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Identification of Confirmatory Factor Analysis Models of Different Levels of Invariance for Ordered Categorical Outcomes


This article considers the identification conditions of confirmatory factor analysis (CFA) models for ordered categorical outcomes with invariance of different types of parameters across groups. The current practice of invariance testing is to first identify a model with only configural invariance and then test the invariance of parameters based on this identified baseline model. This approach is not optimal because different identification conditions on this baseline model identify the scales of latent continuous responses in different ways. Once an invariance condition is imposed on a parameter, these identification conditions may become restrictions and define statistically non-equivalent models, leading to different conclusions. By analyzing the transformation that leaves the model-implied probabilities of response patterns unchanged, we give identification conditions for models with invariance of different types of parameters without referring to a specific parametrization of the baseline model. Tests based on this approach have the advantage that they do not depend on the specific identification condition chosen for the baseline model.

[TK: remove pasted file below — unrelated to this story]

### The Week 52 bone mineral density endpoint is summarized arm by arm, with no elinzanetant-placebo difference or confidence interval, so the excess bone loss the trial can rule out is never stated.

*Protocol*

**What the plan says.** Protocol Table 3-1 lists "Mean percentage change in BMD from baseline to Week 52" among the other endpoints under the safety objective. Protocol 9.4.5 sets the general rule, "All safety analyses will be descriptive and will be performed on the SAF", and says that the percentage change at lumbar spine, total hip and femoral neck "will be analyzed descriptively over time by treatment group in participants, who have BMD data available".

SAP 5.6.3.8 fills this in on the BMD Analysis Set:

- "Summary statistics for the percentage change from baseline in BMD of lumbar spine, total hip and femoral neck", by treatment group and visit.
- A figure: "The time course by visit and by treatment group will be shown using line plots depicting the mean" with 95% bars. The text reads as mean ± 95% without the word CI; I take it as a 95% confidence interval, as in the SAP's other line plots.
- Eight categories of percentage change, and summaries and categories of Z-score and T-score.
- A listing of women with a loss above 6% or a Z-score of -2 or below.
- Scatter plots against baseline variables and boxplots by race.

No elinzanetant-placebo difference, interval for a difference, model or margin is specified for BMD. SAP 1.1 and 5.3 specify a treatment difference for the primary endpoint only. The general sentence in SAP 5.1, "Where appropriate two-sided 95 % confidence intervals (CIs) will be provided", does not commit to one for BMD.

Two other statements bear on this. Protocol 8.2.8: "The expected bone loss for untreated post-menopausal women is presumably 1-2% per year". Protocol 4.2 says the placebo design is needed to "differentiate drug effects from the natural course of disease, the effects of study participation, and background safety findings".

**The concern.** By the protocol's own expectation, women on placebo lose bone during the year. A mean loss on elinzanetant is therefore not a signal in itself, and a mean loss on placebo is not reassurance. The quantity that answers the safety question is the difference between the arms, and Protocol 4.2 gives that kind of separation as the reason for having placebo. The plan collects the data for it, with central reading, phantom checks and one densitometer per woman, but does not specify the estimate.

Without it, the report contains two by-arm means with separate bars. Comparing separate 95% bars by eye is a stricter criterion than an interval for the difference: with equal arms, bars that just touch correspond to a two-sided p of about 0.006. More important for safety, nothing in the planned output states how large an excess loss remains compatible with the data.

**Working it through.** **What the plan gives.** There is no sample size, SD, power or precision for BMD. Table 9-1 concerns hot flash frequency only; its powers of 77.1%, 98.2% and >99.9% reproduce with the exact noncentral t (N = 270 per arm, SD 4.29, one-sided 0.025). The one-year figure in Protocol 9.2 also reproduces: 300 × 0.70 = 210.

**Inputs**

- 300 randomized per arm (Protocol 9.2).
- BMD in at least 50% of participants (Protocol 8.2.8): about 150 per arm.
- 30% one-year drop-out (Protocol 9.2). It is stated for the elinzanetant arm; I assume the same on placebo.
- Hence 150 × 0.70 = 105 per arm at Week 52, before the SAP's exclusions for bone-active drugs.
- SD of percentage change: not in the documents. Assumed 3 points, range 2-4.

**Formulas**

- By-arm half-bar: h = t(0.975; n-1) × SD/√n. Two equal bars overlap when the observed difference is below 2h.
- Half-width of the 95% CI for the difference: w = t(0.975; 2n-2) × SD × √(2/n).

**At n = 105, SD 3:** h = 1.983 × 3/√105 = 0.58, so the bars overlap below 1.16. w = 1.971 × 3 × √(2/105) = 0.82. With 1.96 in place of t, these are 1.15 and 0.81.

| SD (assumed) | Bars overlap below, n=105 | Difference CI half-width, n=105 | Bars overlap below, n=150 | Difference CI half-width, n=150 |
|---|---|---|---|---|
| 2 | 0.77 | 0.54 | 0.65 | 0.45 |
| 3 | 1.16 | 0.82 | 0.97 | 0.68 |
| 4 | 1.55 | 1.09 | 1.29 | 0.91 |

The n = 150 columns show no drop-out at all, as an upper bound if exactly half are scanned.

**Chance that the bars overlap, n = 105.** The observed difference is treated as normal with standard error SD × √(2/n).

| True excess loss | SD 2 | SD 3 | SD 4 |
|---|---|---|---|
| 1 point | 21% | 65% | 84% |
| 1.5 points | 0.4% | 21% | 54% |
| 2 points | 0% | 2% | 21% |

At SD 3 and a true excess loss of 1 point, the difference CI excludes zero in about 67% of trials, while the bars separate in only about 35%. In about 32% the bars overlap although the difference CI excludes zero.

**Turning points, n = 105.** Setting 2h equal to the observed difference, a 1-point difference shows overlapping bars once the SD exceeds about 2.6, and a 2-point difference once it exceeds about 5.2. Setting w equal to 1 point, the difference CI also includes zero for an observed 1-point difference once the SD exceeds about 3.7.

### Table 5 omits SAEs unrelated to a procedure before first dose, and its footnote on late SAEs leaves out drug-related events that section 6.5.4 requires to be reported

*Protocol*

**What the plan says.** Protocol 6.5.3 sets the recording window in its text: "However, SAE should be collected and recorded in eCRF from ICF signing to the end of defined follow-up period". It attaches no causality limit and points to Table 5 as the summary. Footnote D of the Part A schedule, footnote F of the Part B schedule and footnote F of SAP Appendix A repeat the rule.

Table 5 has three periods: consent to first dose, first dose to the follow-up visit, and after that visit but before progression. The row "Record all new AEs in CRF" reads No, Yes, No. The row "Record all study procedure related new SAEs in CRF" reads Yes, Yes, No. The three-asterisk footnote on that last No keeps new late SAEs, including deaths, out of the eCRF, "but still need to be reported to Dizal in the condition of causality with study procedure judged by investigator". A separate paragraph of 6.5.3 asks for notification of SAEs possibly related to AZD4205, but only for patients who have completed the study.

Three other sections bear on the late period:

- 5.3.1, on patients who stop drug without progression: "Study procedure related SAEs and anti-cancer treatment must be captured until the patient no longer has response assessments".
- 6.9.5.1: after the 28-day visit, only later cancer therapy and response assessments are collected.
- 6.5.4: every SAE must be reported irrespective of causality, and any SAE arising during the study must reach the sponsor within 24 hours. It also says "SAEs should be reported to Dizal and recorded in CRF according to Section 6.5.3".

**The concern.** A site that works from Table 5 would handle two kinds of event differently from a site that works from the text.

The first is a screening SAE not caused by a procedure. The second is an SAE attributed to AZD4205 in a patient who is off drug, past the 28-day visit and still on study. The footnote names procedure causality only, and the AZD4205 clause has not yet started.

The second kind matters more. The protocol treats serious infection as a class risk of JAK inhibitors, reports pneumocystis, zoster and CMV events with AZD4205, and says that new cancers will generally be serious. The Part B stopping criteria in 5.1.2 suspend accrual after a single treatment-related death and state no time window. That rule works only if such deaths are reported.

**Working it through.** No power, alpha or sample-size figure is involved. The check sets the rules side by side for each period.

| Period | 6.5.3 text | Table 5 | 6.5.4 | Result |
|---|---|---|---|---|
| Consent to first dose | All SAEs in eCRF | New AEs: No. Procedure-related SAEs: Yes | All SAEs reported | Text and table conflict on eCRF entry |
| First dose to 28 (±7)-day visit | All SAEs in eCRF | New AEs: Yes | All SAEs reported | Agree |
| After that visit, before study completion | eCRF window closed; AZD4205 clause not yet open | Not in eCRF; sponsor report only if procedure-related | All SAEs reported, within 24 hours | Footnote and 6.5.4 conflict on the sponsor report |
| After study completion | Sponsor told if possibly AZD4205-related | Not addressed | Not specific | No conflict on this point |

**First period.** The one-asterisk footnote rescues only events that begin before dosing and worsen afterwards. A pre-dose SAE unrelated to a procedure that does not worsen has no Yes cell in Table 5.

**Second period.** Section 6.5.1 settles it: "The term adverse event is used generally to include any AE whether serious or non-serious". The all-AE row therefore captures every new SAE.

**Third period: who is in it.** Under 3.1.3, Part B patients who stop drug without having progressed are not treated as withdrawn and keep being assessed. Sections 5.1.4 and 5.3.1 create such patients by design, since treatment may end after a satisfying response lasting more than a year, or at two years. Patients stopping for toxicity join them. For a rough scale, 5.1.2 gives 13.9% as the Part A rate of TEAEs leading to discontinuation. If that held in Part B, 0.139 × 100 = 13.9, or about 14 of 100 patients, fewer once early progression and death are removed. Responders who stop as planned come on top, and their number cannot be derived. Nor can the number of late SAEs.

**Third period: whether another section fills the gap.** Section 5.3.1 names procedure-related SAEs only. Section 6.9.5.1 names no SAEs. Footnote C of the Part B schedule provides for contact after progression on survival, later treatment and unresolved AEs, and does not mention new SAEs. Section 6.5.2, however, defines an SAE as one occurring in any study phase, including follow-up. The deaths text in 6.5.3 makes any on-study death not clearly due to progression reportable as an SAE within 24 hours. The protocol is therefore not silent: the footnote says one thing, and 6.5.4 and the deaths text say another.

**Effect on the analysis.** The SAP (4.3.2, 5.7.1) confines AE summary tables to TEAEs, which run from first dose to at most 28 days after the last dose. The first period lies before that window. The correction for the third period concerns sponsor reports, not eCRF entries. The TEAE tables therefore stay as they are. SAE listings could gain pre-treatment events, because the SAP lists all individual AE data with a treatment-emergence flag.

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  1. 1.

    This includes the same number of factors, the same loading patterns, and that all nonzero loadings are positive. This assumption is generally satisfied for confirmatory analyses.

  2. 2.

    Many estimation methods in factor analysis do not assume normality, but because they only fit the covariance and mean structures, the identification conditions mentioned here are still valid.

  3. 3.

    It is usually good enough to identify a subset of the parameter space as long as its complement has lower dimensions.

  4. 4.

    Millsap and Yun-Tein (2004) used slightly different notations: the thresholds are \(\nu \) (we use \(\tau \)), the intercepts are \(\tau \) (we use \(\nu \)), groups are indexed in subscript by k (we use superscript (g)), thresholds indexed as \(m=0, 1, \ldots , c+1\) (we use \(k=0, 1, \ldots , K+1\)).

  5. 5.

    We choose ML because it produces a \(\chi ^2\) distributed statistic if regularity conditions are met.


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Work on this research by the second author was partially supported by the National Institute of Drug Abuse research education program R25DA026-119 (Director: Michael C. Neale) and by grant R01 AG18436 (20112016, Director: Daniel K. Mroczek) from National Institute on Aging, National Institute on Mental Health.

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Corresponding author

Correspondence to Hao Wu.

Additional information

Roger Millsap, whose work inspired this paper, unexpectedly passed away when we were preparing this manuscript. We would like to honor him for his pioneering work in measurement invariance.

Appendix 1: Mplus and OpenMx Codes

Appendix 1: Mplus and OpenMx Codes

Model Specification in Mplus


Model Specification in OpenMx


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Wu, H., Estabrook, R. Identification of Confirmatory Factor Analysis Models of Different Levels of Invariance for Ordered Categorical Outcomes. Psychometrika 81, 1014–1045 (2016).

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  • ordered categorical data
  • invariance testing
  • model identification